Relationship Between Vitamin D Deficiency and Nondipper Hypertension

Authors: Demir, Mehmet; Günay, Tufan; Özmen, Gökhan; Melek, Mehmet

Source: Clinical and Experimental Hypertension, Volume 35, Number 1, February 2013 , pp. 45-49(5)

Publisher: Informa Healthcare

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Abstract:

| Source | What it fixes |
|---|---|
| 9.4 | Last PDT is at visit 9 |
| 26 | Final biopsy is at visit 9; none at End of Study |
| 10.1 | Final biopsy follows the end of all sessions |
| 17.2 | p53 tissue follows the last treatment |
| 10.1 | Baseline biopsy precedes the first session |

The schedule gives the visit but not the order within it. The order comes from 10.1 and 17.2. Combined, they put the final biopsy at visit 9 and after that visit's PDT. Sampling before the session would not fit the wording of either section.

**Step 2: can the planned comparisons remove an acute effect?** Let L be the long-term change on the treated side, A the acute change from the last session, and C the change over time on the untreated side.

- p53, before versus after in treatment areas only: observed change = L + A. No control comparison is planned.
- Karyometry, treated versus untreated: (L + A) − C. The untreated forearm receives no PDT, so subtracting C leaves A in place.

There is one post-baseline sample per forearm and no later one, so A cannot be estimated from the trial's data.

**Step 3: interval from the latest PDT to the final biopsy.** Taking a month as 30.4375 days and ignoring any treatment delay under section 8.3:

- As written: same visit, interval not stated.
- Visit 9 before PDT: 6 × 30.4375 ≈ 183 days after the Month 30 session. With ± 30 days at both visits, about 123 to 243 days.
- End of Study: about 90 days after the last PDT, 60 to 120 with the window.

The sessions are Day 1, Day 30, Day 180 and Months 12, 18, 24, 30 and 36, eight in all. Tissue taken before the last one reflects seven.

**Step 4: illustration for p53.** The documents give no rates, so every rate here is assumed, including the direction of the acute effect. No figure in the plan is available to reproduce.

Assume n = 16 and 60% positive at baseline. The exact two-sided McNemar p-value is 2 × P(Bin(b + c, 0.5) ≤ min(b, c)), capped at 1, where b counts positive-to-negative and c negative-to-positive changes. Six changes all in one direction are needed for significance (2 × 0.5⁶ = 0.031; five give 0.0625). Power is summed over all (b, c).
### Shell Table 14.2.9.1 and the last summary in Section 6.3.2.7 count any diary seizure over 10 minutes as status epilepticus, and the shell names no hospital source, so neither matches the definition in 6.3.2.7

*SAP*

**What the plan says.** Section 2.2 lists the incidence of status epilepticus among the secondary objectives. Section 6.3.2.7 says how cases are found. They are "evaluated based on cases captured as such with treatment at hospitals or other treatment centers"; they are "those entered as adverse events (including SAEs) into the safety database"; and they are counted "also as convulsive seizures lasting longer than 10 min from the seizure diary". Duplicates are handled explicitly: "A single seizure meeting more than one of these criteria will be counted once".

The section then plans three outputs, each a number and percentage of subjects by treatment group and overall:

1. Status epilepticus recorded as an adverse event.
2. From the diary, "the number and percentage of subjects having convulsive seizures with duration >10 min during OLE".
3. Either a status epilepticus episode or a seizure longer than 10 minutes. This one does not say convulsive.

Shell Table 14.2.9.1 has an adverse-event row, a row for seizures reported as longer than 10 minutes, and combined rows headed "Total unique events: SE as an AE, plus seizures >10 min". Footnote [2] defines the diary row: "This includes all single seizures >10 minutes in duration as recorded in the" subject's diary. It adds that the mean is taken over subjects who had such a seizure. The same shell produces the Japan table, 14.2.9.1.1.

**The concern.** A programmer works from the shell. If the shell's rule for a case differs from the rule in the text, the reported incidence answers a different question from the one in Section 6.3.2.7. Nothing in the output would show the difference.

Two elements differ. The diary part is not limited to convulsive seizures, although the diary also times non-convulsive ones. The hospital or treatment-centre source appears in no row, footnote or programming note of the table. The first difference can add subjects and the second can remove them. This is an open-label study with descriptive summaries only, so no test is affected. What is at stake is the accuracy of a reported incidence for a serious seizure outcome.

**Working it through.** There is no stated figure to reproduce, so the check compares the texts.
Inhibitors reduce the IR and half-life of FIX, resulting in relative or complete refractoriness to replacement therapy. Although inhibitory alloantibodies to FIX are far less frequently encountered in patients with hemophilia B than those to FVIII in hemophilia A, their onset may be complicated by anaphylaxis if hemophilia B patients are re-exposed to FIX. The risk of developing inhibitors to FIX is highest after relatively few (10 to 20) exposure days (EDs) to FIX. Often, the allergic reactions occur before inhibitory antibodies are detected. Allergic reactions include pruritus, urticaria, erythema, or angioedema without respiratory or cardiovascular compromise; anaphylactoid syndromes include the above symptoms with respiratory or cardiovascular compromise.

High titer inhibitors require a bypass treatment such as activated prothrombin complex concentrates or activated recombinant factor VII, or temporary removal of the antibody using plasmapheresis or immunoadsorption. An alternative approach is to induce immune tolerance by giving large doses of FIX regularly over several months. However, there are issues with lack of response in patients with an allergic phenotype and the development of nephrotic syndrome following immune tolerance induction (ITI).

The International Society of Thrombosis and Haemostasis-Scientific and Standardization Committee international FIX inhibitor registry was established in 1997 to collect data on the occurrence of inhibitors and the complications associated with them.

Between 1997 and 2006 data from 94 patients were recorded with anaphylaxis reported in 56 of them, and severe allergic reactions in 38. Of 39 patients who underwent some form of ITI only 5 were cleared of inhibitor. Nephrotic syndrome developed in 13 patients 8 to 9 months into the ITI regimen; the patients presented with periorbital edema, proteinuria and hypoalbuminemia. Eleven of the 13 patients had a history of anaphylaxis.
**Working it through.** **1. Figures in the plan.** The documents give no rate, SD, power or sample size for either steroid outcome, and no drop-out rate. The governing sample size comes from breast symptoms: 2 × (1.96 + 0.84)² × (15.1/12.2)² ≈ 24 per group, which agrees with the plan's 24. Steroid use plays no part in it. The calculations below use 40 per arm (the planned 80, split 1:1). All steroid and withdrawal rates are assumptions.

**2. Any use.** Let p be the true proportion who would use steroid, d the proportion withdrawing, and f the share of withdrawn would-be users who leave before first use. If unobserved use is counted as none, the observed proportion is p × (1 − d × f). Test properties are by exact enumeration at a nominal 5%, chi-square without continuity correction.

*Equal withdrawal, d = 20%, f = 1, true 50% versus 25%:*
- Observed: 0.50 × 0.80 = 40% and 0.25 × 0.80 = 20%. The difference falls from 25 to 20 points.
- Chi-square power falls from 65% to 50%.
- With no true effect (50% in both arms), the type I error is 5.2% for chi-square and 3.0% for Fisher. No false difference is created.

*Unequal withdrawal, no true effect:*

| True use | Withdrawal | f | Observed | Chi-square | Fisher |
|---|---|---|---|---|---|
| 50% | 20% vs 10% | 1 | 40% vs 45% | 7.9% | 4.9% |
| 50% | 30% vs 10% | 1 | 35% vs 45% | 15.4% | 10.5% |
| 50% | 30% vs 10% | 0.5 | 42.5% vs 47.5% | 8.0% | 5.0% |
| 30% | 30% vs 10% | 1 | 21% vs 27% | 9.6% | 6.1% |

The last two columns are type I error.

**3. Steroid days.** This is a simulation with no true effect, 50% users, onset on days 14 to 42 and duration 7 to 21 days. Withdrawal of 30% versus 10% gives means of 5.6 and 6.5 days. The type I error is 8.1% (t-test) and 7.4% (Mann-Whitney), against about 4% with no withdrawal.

Nondipper hypertension is associated with increased cardiovascular morbidity and mortality. Vitamin D deficiency is associated with cardiovascular diseases such as coronary artery disease, heart failure, and hypertension. Vitamin D deficiency activates the renin–angiotensin–aldosterone system, which affects the cardiovascular system. For this reason, a relationship between vitamin D deficiency and nondipper hypertension could be suggested. In this study, we compared 25-OH vitamin D levels between dipper and nondipper hypertensive patients. The study included 80 hypertensive patients and they were divided into two groups: 50 dipper patients (29 male, mean age 51.5 ± 8 years) and 30 nondipper patients (17 male, mean age 50.6 ± 5.4 years). All the patients were subjected to transthoracic echocardiography and ambulatory 24-hour blood pressure monitoring. In addition to routine tests, 25-OH vitamin D and parathormone (PTH) levels were analyzed. All the patients received antihypertensive drug therapy for at least 3 months prior to the evaluations. 25-OH vitamin D and PTH levels were compared between the two groups. No statistically significant difference was found between the two groups in terms of basic characteristics. The average PTH level of hypertensive dipper patients was lower than that of nondipper patients (65.3 ± 14.2 vs. 96.9 ± 30.8 pg/mL, P < .001). The average 25-OH vitamin D level of hypertensive dipper patients was higher than that of nondipper patients (21.9 ± 7.4 vs. 12.8 ± 5.9 ng/mL, P = .001). The left ventricular mass and left ventricular mass index were lower in the dipper patients than in the nondipper patients (186.5 ± 62.1 vs. 246.3 ± 85.3 g, P = .022; and 111.6 ± 21.2 vs.147 ± 25.7 g/m2, P < .001, respectively). Other conventional echocardiographic parameters were similar between the two groups. Daytime systolic and diastolic blood pressure measurements were similar between dippers and nondippers, but there was a significant difference between the two groups with regard to nighttime measurements (nighttime systolic 118.5 ± 5.8 vs.130.2 ± 9.6 mm Hg, P < .001; and nighttime diastolic 69.3 ± 4.8 vs.78.1 ± 7.2 mm Hg, P < .001, respectively). Our results suggest that vitamin D deficiency has a positive correlation with blood pressure and vitamin D deficiency could be related to nondipper hypertension. The measurement of vitamin D may be used to indicate increased risk of hypertension-related adverse cardiovascular events.
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